NHS resource pressures - has a tipping point been reached?

RCP president Professor Jane Dacre blogs about the 2017 budget and its implications for the NHS. 

The run up to this year’s budget was unlike any that I have seen. Despite uncertainty looming around the final Brexit deal and concerns about the generational divide, it was the health sector and NHS which took centre stage.

The entire healthcare community was united in its message to the Treasury. The NHS will not be able to deliver the services that we expect of it within its current funding settlement. Both the NHS England CEO Simon Stevens and secretary of state for health Jeremy Hunt told the recent NHS Providers conference that the NHS desperately requires more investment. The Royal College of Physicians (RCP) Council has written to the chancellor outlining our concerns. However, it had less impact than we had hoped, and the NHS was given less than sector experts think it needs.

In the budget the chancellor announced ‘outside the spending review process, [the government is] making an additional commitment of resource funding of £2.8 billion to the NHS in England’. The £2.8 billion will be allocated to the NHS between 2017 and 2020, with £350 million available ‘immediately’ to prepare for winter pressures. This money will also be made to the NHS in addition to the £10 billion extra funding which was promised to the NHS throughout the life of this parliament.  

While it is welcome that the chancellor has recognised the significant funding constraints on the NHS, the announcement has been received with widespread apprehension by the health community, including the RCP. This budget felt like we had been given short-term sticking plasters, rather than the long-term sustainable plan our patients need. The new money falls far short of the additional £4 billion that the Nuffield Trust, Kings Fund and Health Foundation have said that the NHS needs to close the funding gap. Social care funding was not mentioned throughout the chancellor’s entire speech and we all know that many pressures facing the NHS particularly in the acute hospital are the result of restraints on local authority and social care budgets.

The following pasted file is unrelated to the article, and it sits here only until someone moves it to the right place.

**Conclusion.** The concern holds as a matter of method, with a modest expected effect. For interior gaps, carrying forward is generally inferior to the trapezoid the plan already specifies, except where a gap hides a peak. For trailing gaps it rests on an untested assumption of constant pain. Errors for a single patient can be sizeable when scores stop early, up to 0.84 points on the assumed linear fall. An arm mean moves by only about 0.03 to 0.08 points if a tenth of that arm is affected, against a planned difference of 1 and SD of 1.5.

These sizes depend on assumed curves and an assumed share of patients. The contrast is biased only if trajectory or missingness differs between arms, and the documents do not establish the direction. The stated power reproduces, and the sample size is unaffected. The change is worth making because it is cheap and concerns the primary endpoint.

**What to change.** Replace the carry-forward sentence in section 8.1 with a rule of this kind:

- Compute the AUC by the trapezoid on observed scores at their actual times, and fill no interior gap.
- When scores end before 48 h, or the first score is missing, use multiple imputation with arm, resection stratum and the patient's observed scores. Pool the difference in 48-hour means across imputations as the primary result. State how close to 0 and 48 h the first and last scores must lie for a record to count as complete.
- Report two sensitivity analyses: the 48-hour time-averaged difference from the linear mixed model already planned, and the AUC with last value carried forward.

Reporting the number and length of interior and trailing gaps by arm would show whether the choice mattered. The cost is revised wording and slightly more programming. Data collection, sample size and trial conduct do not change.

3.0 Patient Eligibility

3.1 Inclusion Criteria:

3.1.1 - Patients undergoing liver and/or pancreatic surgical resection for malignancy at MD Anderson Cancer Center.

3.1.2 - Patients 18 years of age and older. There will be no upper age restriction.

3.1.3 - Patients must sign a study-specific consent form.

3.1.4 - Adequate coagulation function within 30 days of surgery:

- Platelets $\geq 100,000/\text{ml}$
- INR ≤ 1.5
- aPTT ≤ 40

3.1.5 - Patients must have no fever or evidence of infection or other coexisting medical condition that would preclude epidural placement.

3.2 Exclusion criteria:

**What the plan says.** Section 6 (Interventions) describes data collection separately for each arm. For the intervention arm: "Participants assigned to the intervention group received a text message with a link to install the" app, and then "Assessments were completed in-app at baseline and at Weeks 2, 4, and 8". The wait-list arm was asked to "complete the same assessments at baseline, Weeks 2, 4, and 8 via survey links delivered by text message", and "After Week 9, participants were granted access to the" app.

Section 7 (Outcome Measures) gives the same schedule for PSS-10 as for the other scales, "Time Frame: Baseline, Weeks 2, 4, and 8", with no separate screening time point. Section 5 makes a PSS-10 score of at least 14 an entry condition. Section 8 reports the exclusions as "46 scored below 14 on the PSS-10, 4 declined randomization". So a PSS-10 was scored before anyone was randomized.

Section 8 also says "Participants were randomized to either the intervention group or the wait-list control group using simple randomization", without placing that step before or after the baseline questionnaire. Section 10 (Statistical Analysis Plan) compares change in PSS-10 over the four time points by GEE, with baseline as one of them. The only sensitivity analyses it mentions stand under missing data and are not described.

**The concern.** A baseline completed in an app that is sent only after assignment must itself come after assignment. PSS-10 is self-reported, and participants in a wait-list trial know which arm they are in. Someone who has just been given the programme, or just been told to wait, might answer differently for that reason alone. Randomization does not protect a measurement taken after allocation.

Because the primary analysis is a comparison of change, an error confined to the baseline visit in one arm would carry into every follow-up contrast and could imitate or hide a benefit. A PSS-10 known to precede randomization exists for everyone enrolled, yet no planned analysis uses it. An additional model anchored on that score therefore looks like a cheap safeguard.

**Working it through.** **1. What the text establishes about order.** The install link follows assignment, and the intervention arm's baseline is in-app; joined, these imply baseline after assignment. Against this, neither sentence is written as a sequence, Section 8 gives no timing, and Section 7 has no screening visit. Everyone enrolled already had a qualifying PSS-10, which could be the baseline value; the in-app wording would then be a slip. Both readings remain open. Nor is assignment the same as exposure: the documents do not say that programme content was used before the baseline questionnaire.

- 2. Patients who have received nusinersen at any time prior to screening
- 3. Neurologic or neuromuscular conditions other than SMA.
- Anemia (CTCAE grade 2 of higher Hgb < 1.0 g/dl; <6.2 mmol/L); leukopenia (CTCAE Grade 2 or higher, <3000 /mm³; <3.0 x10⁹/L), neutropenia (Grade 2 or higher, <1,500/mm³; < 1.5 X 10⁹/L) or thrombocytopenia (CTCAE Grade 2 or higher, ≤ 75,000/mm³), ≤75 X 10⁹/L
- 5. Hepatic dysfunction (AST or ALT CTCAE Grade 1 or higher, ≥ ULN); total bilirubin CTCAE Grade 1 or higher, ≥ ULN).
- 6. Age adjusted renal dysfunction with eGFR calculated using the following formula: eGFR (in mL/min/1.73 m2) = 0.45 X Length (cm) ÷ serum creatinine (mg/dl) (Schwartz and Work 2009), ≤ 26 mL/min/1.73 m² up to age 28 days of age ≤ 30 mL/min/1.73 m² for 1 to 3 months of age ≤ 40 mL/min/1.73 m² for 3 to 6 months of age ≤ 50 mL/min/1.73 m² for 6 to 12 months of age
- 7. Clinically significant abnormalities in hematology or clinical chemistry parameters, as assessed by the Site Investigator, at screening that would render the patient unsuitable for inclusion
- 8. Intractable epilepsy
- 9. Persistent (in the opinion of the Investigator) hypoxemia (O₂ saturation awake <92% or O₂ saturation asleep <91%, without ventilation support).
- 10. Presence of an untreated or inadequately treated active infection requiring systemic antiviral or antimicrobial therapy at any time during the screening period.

But the most concerning news emerging from the budget was the statement made by NHS England’s senior leaders. NHS England's national medical director tweeted that the budget ‘will force a debate about what the public can and can’t expect from the NHS. Worrying that longer waits seem likely/unavoidable.’ And NHS England chair Professor Sir Malcolm Grant stated we can no longer avoid the difficult debate about what it is possible to deliver for patients with the money available. The NHS England board will need to lead this discussion.’

The detail is currently unclear about what will be discussed at the NHS board, however this statement fuels anxiety about the future delivery of care and the availability of services. In our letter to the chancellor we stated that ‘clinicians are increasingly caught between the conflicting pressures of delivering high-quality care that they are trained to provide, and the reality of an overstretched financial settlement available for health services’. At our Council meeting this week, colleagues expressed their frustration at the situation they find themselves in regarding staff shortages and increasing demand. As we said last year, the NHS is underfunded, underdoctored and overstretched. The situation has not improved, and the additional funding announced in the budget is unlikely to be enough to reverse this.

It has been widely accepted that the NHS is one of the most efficient health economies in the world. There are many projects such as the Getting it Right First Time initiative working to further increase the productivity of the NHS. However, only so much can be achieved through greater efficiency and productivity, and only through significant investment in health and social care will we be able to meet the increasing needs of patients in the NHS. There will come a point when the drive for efficiency leads to inefficiency due to lack of resources. Several RCP fellows and members think that point has been reached. 

Professor Jane Dacre, RCP president